Perhaps a stirring string quartet or a passionate piano performance? Whatever springs to mind, it’s the joy of music and the way it makes us feel that make us return to it time and again.
This love of music and appreciation for musicians is why leaving a gift in your will to Musica Viva Australia is one of the most significant acts you can carry out in your lifetime. It celebrates passion for music and can enable music for future generations of audiences and artists alike. Such an important contribution brings the performing arts and community together in a shared cultural future for everyone. A bequest to Musica Viva Australia is a generous investment in the future of Australian music – whether through education programs, world-class concert series or nurturing the artists of tomorrow.
Musica Viva Australia donor and Custodian, Richard Wilkins, has made provision for Musica Viva Australia in his will:
Music is the most important thing in my life, and really has been since I started to learn the piano at age 5. I have been a Musica Viva Australia subscriber for over 20 years and have greatly enjoyed the breadth of repertoire and range of performers that the company has presented. I have donated to Musica Viva Australia in most years recently; however, when preparing my will I wanted to make much larger gifts to those groups of most importance to me. I have therefore happily included a bequest to Musica Viva Australia in my will. Its three main activities are all vital to the musical life of Australia, in different ways. I was very fortunate to have a good musical education from an early age: the work of Musica Viva In Schools is a fundamental part of learning, especially for children who might otherwise not be exposed to the stimulus and enjoyment of performing and listening to music in their formative years. I am very pleased to support Musica Viva Australia in all these goals.
Former Musica Viva Australia CEO Mary Jo Capps has also made provision for MVA in her will:
In my two decades at Musica Viva Australia, I witnessed first-hand how a bequest could be transformative, especially when it was framed as a percentage of the estate. The actual percentage did not need to be huge to open the door for important projects… The more open the terms of the bequest, the greater the impact, as it is impossible to know today what might be critical in the future. Lloyd and I know our bequest will be carefully stewarded and, hopefully, will enable Musica Viva Australia to continue to flourish into the future.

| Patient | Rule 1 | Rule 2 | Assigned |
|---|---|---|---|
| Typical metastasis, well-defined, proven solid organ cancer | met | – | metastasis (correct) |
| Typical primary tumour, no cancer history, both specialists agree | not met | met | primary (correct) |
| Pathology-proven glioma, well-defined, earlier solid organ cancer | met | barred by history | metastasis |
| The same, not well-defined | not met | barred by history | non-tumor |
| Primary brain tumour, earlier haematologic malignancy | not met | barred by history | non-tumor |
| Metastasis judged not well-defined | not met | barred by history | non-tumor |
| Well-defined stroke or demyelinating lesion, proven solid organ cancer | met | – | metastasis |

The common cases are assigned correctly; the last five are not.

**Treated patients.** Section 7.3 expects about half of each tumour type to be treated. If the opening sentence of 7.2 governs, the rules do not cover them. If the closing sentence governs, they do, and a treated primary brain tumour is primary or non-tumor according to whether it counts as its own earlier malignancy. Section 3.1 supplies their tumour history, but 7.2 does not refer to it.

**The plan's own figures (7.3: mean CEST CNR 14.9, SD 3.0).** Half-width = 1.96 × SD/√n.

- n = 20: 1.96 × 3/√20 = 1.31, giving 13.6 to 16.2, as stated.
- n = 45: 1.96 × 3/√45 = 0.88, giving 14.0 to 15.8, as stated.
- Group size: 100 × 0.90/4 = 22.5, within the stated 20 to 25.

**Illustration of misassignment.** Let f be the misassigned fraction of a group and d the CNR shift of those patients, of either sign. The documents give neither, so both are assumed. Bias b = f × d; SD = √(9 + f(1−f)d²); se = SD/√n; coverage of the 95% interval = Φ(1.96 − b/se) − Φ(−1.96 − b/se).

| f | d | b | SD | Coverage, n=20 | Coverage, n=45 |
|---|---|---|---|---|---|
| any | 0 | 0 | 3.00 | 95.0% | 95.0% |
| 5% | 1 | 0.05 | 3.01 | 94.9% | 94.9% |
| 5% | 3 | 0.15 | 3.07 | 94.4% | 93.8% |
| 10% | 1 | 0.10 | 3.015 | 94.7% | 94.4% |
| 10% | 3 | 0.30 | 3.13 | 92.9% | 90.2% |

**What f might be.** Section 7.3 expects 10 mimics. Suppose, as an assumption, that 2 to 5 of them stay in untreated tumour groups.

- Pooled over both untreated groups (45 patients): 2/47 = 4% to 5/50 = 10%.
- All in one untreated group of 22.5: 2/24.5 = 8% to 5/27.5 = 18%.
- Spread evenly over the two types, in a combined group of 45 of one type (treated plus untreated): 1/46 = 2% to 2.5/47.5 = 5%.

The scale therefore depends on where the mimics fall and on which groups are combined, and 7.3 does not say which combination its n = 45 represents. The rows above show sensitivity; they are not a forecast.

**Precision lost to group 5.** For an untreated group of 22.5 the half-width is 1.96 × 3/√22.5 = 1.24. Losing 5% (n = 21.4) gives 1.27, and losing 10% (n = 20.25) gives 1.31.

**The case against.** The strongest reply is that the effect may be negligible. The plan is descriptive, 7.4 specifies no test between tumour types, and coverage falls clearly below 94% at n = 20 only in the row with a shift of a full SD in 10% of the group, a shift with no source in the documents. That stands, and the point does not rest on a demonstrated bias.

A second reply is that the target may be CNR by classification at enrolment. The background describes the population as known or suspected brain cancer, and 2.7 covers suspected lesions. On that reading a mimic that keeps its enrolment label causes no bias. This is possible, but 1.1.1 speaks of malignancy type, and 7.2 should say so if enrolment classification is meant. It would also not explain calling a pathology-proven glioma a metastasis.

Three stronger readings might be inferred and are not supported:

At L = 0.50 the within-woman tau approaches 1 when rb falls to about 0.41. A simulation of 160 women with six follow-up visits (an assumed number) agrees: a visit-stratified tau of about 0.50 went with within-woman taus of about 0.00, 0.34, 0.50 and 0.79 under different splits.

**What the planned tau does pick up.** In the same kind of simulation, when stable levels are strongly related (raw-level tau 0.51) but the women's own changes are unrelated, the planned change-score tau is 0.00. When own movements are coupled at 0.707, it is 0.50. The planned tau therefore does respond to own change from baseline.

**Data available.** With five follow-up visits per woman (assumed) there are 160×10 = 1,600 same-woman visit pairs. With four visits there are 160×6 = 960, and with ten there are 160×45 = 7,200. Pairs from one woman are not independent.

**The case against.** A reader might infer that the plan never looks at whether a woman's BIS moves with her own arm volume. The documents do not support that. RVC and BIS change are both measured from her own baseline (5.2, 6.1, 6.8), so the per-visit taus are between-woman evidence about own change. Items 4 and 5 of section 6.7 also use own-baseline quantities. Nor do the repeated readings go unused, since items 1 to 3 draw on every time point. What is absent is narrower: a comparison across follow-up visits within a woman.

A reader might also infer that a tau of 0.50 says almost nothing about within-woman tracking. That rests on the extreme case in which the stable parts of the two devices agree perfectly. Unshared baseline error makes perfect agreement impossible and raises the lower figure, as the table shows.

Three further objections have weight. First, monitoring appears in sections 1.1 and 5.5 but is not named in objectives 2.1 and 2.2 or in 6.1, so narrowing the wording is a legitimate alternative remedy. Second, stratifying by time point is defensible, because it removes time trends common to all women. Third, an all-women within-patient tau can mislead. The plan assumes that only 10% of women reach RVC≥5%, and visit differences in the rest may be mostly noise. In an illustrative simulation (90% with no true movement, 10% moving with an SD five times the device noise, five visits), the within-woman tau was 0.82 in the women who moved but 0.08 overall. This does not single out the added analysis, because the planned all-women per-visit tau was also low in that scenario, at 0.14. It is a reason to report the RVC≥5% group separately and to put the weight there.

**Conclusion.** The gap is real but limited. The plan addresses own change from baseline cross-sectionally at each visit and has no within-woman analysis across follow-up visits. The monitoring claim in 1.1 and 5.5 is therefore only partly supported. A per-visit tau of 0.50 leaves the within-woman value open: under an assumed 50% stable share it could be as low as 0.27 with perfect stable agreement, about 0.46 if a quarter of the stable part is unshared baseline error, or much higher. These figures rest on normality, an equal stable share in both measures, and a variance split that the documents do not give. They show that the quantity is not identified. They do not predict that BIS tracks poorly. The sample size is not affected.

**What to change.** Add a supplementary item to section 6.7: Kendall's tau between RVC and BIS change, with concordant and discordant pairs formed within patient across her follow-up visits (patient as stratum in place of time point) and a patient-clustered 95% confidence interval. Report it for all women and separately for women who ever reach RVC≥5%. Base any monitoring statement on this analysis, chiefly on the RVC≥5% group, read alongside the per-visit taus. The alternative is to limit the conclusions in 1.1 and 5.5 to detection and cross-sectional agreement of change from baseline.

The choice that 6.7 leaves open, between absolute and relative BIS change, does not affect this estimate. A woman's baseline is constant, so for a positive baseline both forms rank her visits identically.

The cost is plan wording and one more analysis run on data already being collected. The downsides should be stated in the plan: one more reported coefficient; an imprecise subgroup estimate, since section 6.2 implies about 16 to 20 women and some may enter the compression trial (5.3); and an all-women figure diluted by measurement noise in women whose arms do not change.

Every gift, no matter how big or small, makes a tangible difference to what Musica Viva Australia can achieve, and all planned gifts become an integral part of our financial strength and sustainability. By making the decision to support Musica Viva Australia in your will, your legacy becomes inextricably linked with ours, and the knowledge that you have helped to ensure we can continue inspiring audiences of all ages across Australia, and providing musicians with opportunities, for years to come, is a special thing indeed.
Musica Viva Australia CEO Anne Frankenberg explains:
MVA was able to weather the challenges of the global pandemic, while maintaining important programs and ensuring support for the artistic community we are a part of, thanks to the vision of carefully stewarded past legacies. We recognise that the decision to leave a bequest represents an extraordinary level of trust in the work that we do, and feel a deep sense of accountability and gratitude towards those who have taken this step.
If you would like to know more about leaving a bequest to Musica Viva Australia, we invite you to start a conversation with us. Please contact Director of Development Zoë Cobden-Jewitt, your local State Manager or visit our Planned Giving page.
Image description: Z.E.N. Trio rehearsing in the Janette Hamilton Studio at Musica Viva House, August 2022. The Janette Hamilton Studio and Steinway were only possible thanks to a generous bequest from this long-term donor and music lover, as well as donations from Eleanor Goodridge OAM and Bob and Ruth Magid.